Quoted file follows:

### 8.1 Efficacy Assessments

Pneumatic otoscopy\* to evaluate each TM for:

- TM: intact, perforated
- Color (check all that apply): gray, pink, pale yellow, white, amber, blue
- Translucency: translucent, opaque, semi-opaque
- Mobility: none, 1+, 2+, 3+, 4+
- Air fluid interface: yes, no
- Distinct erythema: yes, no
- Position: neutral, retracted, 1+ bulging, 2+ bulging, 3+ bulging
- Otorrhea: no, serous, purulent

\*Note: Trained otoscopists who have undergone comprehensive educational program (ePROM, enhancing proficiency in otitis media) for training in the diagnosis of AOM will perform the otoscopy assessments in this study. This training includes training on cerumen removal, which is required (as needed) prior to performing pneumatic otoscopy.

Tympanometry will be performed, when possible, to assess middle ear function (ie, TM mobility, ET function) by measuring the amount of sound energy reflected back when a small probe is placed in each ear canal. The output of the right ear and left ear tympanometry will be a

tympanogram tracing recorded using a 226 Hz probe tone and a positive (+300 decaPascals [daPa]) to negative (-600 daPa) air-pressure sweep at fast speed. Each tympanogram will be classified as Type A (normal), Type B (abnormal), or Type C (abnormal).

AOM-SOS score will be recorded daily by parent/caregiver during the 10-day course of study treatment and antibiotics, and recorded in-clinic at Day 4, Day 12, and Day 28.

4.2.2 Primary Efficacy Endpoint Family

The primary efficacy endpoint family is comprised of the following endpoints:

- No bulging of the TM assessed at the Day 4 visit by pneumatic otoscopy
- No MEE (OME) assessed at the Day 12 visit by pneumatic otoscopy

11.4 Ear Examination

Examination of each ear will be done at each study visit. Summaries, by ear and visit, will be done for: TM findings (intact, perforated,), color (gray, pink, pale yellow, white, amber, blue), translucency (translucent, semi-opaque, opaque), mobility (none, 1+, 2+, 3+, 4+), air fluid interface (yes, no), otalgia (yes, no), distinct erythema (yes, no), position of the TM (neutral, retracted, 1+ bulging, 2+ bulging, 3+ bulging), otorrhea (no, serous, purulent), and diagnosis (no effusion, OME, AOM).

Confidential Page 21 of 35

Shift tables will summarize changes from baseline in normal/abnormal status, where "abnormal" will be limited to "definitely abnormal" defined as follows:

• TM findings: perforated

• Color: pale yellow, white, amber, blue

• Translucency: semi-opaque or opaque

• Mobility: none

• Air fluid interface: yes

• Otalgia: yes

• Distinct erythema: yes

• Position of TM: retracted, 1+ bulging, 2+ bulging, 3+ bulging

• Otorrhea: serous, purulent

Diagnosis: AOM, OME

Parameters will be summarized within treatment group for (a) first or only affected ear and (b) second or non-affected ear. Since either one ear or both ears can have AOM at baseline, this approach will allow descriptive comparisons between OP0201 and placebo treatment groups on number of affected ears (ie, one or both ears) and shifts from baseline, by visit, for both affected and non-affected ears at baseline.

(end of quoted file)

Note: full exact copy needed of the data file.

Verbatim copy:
### 8.1 Efficacy Assessments

Pneumatic otoscopy\* to evaluate each TM for:

- TM: intact, perforated
- Color (check all that apply): gray, pink, pale yellow, white, amber, blue
- Translucency: translucent, opaque, semi-opaque
- Mobility: none, 1+, 2+, 3+, 4+
- Air fluid interface: yes, no
- Distinct erythema: yes, no
- Position: neutral, retracted, 1+ bulging, 2+ bulging, 3+ bulging
- Otorrhea: no, serous, purulent

\*Note: Trained otoscopists who have undergone comprehensive educational program (ePROM, enhancing proficiency in otitis media) for training in the diagnosis of AOM will perform the otoscopy assessments in this study. This training includes training on cerumen removal, which is required (as needed) prior to performing pneumatic otoscopy.

Tympanometry will be performed, when possible, to assess middle ear function (ie, TM mobility, ET function) by measuring the amount of sound energy reflected back when a small probe is placed in each ear canal. The output of the right ear and left ear tympanometry will be a

tympanogram tracing recorded using a 226 Hz probe tone and a positive (+300 decaPascals [daPa]) to negative (-600 daPa) air-pressure sweep at fast speed. Each tympanogram will be classified as Type A (normal), Type B (abnormal), or Type C (abnormal).

AOM-SOS score will be recorded daily by parent/caregiver during the 10-day course of study treatment and antibiotics, and recorded in-clinic at Day 4, Day 12, and Day 28.

4.2.2 Primary Efficacy Endpoint Family

The primary efficacy endpoint family is comprised of the following endpoints:

- No bulging of the TM assessed at the Day 4 visit by pneumatic otoscopy
- No MEE (OME) assessed at the Day 12 visit by pneumatic otoscopy

11.4 Ear Examination

Examination of each ear will be done at each study visit. Summaries, by ear and visit, will be done for: TM findings (intact, perforated,), color (gray, pink, pale yellow, white, amber, blue), translucency (translucent, semi-opaque, opaque), mobility (none, 1+, 2+, 3+, 4+), air fluid interface (yes, no), otalgia (yes, no), distinct erythema (yes, no), position of the TM (neutral, retracted, 1+ bulging, 2+ bulging, 3+ bulging), otorrhea (no, serous, purulent), and diagnosis (no effusion, OME, AOM).

Confidential Page 21 of 35

Shift tables will summarize changes from baseline in normal/abnormal status, where "abnormal" will be limited to "definitely abnormal" defined as follows:

• TM findings: perforated

• Color: pale yellow, white, amber, blue

• Translucency: semi-opaque or opaque

• Mobility: none

• Air fluid interface: yes

• Otalgia: yes

• Distinct erythema: yes

• Position of TM: retracted, 1+ bulging, 2+ bulging, 3+ bulging

• Otorrhea: serous, purulent

Diagnosis: AOM, OME

Parameters will be summarized within treatment group for (a) first or only affected ear and (b) second or non-affected ear. Since either one ear or both ears can have AOM at baseline, this approach will allow descriptive comparisons between OP0201 and placebo treatment groups on number of affected ears (ie, one or both ears) and shifts from baseline, by visit, for both affected and non-affected ears at baseline.